The capstone project tasked students to identify important challenges facing Canadian cities and offer actionable smart solutions. 168 MBA students were put in 24 groups, assigned a focus area to tackle in a Canadian city of their choosing. The focus areas included: 1) Healthcare and nutrition, 2) Resources and environment, 3) Housing and affordability, 4) Mobility & EVs, 5) Skill development and Employment, 6) Security and emergency response, and 7) Social connectedness and civic engagement.
Each report motivated the problem to be solved, described their actionable solution, examined benefits and costs, discussed how to address issues related to privacy and security of personal data, and provide an implementation strategy. Here is a sneak peek at three projects.
Electronic Health Record Standardization in Toronto
The COVID-19 pandemic exacerbated existing gaps in healthcare delivery around the world, with Canada’s healthcare system ranking 10th out of 11 western nations. As COVID-19 cases continue to ebb and flow, hospitals in Canada are grappling with staff burnout and service backlogs. The Ontario Hospital Association estimates a backlog of 21 million healthcare services alone. A student group proposed the development of a standardized electronic health record (EHR) system in the city of Toronto, allowing healthcare professionals to access real-time patient information across all hospitals and clinics. Restrictions would be in place to ensure any sensitive data could only be editable by authorized personnel. The system could employ AI models to feed real time data to predict trends to improve hospital utilization and backlogs while prioritizing patients requiring urgent treatments.
Crime Prevention in Waterloo
Over the past few years, Waterloo has experienced an average of 2,500 annual break and enter cases, with damages amounting to around $6000 per case. To date, 80% of cases remain unsolved. In an effort to curb crime, another student group proposed a three-pronged digital approach: sound detection, visual evidence from camera footage and predictive policing to mitigate crimes and improve case resolutions. For example, sound detection can hear the sound of a door or glass being broken; camera footage can record license plate numbers and use facial recognition software; and law enforcement can leverage AI to use historical and geographical data to detect unusual patterns of behaviour. The proposal discussed strategies for citizen engagement, consultation, and buy-in while mitigating personal data and privacy breaches.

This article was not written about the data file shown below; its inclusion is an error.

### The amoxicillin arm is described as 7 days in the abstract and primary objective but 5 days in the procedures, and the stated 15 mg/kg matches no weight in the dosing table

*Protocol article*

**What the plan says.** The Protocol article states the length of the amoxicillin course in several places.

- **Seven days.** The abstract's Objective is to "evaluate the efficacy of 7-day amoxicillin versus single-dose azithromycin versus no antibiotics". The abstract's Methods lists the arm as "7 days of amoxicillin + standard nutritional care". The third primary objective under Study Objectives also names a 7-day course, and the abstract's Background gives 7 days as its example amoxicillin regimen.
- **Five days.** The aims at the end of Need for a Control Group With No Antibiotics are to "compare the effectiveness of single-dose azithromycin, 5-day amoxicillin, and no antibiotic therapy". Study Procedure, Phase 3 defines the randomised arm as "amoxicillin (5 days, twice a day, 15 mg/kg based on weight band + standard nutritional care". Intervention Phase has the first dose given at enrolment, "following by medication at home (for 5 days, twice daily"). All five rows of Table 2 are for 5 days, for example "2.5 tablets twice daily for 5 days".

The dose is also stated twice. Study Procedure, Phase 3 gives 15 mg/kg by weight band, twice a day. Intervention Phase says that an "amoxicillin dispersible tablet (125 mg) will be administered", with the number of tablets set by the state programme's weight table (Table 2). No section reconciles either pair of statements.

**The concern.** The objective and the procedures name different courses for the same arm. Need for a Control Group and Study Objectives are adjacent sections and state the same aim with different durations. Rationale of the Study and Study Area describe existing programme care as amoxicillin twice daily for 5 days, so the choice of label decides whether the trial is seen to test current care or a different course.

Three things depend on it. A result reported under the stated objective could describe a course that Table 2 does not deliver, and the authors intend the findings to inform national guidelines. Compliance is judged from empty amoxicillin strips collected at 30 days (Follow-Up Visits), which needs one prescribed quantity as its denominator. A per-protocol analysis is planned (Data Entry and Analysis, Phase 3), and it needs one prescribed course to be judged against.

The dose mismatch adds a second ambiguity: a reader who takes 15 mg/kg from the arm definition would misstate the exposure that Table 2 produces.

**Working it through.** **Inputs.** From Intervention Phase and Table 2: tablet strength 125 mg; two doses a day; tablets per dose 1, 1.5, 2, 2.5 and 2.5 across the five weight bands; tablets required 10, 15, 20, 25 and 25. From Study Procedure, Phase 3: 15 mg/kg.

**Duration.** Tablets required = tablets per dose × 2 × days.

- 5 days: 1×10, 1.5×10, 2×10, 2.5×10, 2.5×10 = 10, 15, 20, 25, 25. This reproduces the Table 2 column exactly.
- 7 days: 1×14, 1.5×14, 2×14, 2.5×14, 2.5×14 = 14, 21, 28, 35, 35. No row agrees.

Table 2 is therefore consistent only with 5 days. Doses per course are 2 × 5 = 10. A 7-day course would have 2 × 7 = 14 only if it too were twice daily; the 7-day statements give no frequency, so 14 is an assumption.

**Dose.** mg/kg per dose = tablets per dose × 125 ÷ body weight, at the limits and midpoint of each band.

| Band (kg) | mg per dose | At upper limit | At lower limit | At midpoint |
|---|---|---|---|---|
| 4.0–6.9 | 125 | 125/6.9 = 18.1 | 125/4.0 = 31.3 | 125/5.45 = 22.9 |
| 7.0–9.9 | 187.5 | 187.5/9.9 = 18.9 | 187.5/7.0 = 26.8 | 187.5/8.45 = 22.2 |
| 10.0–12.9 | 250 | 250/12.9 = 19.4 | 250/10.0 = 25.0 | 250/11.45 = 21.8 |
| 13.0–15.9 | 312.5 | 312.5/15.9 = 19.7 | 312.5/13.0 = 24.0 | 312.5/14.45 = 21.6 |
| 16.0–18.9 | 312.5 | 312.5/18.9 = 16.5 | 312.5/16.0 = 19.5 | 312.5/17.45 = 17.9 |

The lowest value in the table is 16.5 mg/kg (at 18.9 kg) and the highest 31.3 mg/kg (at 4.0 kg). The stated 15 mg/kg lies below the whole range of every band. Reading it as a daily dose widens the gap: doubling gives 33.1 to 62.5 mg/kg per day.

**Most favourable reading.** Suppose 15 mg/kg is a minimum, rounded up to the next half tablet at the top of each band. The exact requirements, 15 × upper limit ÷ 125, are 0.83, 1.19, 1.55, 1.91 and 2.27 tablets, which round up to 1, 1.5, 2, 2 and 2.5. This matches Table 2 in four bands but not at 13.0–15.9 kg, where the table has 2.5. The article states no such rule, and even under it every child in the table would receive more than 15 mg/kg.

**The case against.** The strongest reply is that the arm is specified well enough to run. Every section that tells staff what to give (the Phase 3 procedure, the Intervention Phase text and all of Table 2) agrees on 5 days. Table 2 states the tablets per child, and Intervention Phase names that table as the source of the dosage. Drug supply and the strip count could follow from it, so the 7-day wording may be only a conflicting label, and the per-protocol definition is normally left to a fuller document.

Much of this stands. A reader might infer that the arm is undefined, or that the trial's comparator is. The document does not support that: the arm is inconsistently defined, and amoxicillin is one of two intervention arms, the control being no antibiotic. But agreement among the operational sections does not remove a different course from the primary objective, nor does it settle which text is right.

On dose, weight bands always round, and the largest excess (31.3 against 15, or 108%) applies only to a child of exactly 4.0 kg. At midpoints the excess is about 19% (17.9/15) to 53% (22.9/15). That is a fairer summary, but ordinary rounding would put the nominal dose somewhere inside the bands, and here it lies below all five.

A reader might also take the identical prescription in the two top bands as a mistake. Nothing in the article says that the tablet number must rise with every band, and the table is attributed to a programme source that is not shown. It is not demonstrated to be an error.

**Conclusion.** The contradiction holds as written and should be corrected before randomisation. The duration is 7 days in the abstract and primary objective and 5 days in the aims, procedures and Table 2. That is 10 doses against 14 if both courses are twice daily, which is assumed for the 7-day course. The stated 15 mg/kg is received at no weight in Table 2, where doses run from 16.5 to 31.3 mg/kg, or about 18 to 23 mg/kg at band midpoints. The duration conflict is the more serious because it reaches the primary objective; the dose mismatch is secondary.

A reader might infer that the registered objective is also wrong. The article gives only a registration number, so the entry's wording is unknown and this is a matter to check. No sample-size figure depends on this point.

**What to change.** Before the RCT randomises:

Improving Mobility in Halifax
Halifax, Nova Scotia is Canada’s fifth most congested city due to population growth, city planning challenges, and minimal mobility infrastructure. For most locals, it takes 50% longer to commute to work during rush hour traffic, causing delays for citizens and an increase in greenhouse gas emissions (GHGs) by idling cars. In an effort to solve mobility and sustainability issues facing Halifaxians, yet another student group suggested the implementation of smart traffic systems, which include traffic lights, censors, and cameras. This would improve commute times by 10%-20% by analyzing traffic and synchronizing light changes accordingly while also reducing GHG emissions by 3%. The group also looked at additional mobility concerns, including parking limitations in downtown Halifax. To encourage car-pooling and the use of public transportation, students suggested implementing surge pricing on parking lots and toll bridges. Additionally, upgrading public transportation services to include contactless payments, cell phone chargers, and WIFI would encourage an increased ridership.
An Immersive, Integrative Experience
GLOBE allowed students to gain an awareness and understanding of critical issues facing communities across Canada and the social and economic costs associated with solving them. The sessions, guest speakers, and group project forced students to dig deeper into a global phenomenon, its opportunities and its challenges, and how it can be best applied in the Canadian context to boost productivity, competitiveness, sustainability, and overall quality of life of our citizens. The Capstone course allowed for students to leverage the experiences and skills gained from the entirety of the MBA program by using a holistic and ‘big picture’ approach to problem solving. Further, students tackled their problem statement as a group, leveraging the real-world experiences of each member to create a real-world solution for their city of choice. Finally, the Ivey MBA brings together students from around the world. In our team of seven students, we had representation from at least five different countries, allowing us to broaden our perspectives and look to global examples of smart city solutions in building out our plan.
The LNC is grateful to the Canada Life Research Fund for supporting this work.